Biomaterials contribute substantially to a reduction in greenhouse gas emissions but are not yet climate neutral

- EN - NL
Copyright Radboud University
Copyright Radboud University

On average, bio-based products emit 45% less greenhouse gas emissions than the fossil materials they replace, according to research conducted by Radboud University, published in Nature Communications. At the same time, there is a large variation between individual bio-based products and more efforts are required to achieve climate neutrality. Additionally, biomaterials may have less favorable environmental impacts in other areas.

Globally, there is a lot of investment in developing new materials from biomass, commonly known as biomaterials, to mitigate CO2 emissions from fossil materials. Biomaterials are derived from plants and are intended to replace materials made from fossil fuels, such as bio-plastics or bio-fibers (for clothing). It is assumed that biomaterials are better in terms of environmental impact.

Research from Radboud University and the Joint Research Center shows that, on average, new biomaterials emit 45% less CO2 than their counterparts made from fossil fuels. The researchers analyzed data from 98 new biomaterials reported in 130 international studies. "These studies considered the entire chain: from raw material extraction, production itself, to the final waste processing," said Emma Zuiderveen, lead researcher. "This is the first time a large-scale analysis based on such life cycle assessments has been conducted for biomaterials in development."

Climate neutrality

Even though CO2 emissions on the whole decrease, significant differences exist between and among biomaterials, necessitating more action to achieve complete climate neutrality across the entire production chain. Zuiderveen mentioned: "No material is 100% climate-neutral. Some are close, but others even emit more CO2 than the fossil materials they replace."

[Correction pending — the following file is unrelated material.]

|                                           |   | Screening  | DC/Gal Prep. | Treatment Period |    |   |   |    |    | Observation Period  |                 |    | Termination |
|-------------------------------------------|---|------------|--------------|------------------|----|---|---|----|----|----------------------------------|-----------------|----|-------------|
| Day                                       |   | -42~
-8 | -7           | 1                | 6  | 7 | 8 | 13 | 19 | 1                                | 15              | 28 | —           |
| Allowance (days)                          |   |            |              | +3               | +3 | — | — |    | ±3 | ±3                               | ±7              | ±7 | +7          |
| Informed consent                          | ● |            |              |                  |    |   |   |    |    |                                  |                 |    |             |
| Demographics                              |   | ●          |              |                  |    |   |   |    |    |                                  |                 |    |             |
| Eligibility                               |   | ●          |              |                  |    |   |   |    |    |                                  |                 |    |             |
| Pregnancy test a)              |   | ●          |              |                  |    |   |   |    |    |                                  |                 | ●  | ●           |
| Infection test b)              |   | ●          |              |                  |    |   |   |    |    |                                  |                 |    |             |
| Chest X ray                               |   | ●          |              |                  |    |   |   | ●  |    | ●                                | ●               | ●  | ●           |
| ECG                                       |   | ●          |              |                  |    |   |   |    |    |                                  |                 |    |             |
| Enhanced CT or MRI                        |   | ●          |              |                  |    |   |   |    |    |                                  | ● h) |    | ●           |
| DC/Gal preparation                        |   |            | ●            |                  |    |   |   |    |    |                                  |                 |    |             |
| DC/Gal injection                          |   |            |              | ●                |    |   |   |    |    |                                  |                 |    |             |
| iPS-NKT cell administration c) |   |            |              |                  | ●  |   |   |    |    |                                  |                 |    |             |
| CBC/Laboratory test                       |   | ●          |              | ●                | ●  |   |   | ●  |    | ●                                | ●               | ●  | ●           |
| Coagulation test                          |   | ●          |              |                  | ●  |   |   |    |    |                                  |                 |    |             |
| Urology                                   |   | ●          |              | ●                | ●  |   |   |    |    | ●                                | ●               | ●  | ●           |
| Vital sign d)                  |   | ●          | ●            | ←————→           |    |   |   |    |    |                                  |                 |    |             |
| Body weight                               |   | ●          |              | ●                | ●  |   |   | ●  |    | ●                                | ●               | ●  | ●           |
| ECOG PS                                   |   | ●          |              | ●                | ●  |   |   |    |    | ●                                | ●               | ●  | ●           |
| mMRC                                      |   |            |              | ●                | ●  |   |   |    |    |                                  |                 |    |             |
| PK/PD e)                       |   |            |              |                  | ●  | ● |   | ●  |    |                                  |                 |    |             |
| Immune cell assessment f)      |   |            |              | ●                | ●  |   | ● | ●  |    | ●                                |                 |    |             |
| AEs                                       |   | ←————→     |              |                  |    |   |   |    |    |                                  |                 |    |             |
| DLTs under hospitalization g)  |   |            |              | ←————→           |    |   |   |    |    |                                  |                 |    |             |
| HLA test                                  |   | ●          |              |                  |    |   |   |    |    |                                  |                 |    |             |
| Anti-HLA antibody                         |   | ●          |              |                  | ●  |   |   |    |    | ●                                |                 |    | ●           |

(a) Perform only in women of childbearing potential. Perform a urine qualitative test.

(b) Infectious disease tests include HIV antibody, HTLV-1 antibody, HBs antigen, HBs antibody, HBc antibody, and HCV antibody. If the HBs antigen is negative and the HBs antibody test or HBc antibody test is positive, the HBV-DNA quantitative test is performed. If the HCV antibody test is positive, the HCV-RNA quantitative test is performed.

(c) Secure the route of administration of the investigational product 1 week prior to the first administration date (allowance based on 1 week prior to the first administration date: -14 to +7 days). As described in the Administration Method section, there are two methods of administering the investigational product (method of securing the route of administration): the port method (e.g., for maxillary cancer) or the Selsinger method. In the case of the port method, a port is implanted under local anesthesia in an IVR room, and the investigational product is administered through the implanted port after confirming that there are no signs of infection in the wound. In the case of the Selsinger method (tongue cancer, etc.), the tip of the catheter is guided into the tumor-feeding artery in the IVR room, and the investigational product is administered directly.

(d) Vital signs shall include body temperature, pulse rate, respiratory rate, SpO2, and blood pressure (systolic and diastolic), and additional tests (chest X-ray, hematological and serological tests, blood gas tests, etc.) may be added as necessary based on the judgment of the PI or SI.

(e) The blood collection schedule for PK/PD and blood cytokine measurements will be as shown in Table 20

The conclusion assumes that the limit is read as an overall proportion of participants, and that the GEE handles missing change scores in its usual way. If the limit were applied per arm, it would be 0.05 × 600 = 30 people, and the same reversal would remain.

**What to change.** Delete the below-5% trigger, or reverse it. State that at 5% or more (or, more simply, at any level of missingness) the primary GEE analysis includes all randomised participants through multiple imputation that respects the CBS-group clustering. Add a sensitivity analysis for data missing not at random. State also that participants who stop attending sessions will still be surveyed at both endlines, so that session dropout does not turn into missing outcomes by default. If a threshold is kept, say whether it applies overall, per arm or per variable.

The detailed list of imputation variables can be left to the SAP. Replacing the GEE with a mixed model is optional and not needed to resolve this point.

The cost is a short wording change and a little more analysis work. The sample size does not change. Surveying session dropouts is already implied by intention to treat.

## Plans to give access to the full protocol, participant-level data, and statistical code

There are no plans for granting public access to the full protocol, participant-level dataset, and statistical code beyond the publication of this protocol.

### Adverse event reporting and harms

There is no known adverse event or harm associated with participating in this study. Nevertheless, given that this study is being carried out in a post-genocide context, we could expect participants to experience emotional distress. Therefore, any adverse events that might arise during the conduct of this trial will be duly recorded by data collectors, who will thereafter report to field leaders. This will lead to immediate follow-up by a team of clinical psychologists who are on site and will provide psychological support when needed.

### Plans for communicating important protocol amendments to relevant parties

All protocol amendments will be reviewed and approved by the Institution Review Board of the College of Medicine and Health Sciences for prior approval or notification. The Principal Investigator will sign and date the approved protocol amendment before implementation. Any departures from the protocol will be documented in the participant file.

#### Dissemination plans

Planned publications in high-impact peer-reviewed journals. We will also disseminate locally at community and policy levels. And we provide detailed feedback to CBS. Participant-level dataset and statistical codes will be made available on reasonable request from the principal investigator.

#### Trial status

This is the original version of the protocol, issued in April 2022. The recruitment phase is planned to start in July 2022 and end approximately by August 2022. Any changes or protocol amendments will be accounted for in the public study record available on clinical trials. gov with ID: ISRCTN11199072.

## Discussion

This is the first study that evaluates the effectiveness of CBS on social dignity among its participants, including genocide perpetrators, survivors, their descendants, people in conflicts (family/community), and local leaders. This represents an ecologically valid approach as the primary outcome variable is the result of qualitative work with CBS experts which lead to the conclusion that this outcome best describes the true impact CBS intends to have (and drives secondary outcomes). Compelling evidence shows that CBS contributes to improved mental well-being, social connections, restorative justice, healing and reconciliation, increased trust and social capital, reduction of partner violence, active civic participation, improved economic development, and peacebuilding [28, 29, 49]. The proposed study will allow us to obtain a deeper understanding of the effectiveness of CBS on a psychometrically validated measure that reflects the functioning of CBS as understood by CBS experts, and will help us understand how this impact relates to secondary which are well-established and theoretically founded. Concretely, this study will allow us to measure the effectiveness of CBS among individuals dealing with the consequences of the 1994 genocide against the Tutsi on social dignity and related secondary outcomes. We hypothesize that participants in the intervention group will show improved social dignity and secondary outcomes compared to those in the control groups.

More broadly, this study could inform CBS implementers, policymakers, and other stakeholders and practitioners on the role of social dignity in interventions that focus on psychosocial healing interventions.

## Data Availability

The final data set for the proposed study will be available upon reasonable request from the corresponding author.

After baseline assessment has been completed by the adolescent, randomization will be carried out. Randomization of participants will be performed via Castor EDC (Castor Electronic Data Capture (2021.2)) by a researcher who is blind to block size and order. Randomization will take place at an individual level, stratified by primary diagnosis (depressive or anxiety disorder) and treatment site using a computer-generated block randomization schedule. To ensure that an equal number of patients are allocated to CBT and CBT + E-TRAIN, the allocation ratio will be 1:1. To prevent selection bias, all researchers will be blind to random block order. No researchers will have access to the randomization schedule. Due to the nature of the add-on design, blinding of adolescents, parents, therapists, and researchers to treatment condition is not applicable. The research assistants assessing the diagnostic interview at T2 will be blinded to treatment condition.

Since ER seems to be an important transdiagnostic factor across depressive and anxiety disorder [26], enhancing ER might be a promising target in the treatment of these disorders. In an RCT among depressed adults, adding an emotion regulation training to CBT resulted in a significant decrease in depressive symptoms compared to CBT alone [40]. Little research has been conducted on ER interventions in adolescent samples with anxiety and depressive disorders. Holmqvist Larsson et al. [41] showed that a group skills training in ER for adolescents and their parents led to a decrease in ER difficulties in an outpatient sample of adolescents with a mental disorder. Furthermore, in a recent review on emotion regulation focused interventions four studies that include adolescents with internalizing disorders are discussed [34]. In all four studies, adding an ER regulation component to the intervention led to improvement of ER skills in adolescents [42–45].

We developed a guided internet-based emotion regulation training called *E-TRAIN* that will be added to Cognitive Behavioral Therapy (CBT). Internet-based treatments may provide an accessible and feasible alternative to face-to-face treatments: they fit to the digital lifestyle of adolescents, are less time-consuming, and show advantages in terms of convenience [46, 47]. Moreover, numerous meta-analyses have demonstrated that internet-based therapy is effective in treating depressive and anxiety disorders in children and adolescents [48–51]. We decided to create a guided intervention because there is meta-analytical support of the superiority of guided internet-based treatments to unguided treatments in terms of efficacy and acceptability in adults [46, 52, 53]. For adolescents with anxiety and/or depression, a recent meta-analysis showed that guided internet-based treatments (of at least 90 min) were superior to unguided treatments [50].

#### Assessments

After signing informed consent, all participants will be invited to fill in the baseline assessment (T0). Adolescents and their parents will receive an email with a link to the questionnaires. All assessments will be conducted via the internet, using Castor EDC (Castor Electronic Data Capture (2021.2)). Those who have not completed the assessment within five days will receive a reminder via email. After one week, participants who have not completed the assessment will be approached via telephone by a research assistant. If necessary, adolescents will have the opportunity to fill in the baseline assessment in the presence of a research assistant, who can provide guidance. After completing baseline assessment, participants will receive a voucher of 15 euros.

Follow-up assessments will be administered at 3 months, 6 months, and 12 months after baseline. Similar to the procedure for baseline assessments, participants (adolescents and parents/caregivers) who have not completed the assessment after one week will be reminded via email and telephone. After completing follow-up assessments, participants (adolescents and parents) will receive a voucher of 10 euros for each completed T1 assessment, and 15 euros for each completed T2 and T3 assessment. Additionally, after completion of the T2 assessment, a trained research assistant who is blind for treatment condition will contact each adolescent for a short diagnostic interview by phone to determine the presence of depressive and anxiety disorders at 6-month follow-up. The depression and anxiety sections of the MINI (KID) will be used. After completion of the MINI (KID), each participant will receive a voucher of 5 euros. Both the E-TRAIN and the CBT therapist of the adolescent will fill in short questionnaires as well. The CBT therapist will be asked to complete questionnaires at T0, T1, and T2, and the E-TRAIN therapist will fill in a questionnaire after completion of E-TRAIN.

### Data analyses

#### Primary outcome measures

Shifting impact

Another consideration is that, despite reducing CO2 emissions, the production of biomaterials may still cause other environmental impacts. Zuiderveen explained: "For instance, through the use of fertilizers in the production of biomass used for biomaterials. This can lead to eutrophication: an excess of nutrients resulting in oxygen depletion in surface waters." The researchers calculated that, on average, the production of biomaterials contributed to an increase in eutrophication impact. "Reducing CO2 emissions is very important in mitigating climate change, however, we should avoid shifting the impact to other areas. Extra attention is therefore needed if we decide to transition to biomaterials on a large scale."

Literature reference

Zuiderveen, E. A. R., Kuipers, K. J. J., Caldeira, C., Hanssen, S. V., van der Hulst, M. K., de Jonge, M. M. J., Vlysidis, A., van Zelm, R., Sala, S., & Huijbregts, M. A. J. (2023). The potential of emerging bio-based products to reduce environmental impacts. Nature Communications, 14(1), 1-7.­’023 -43797-9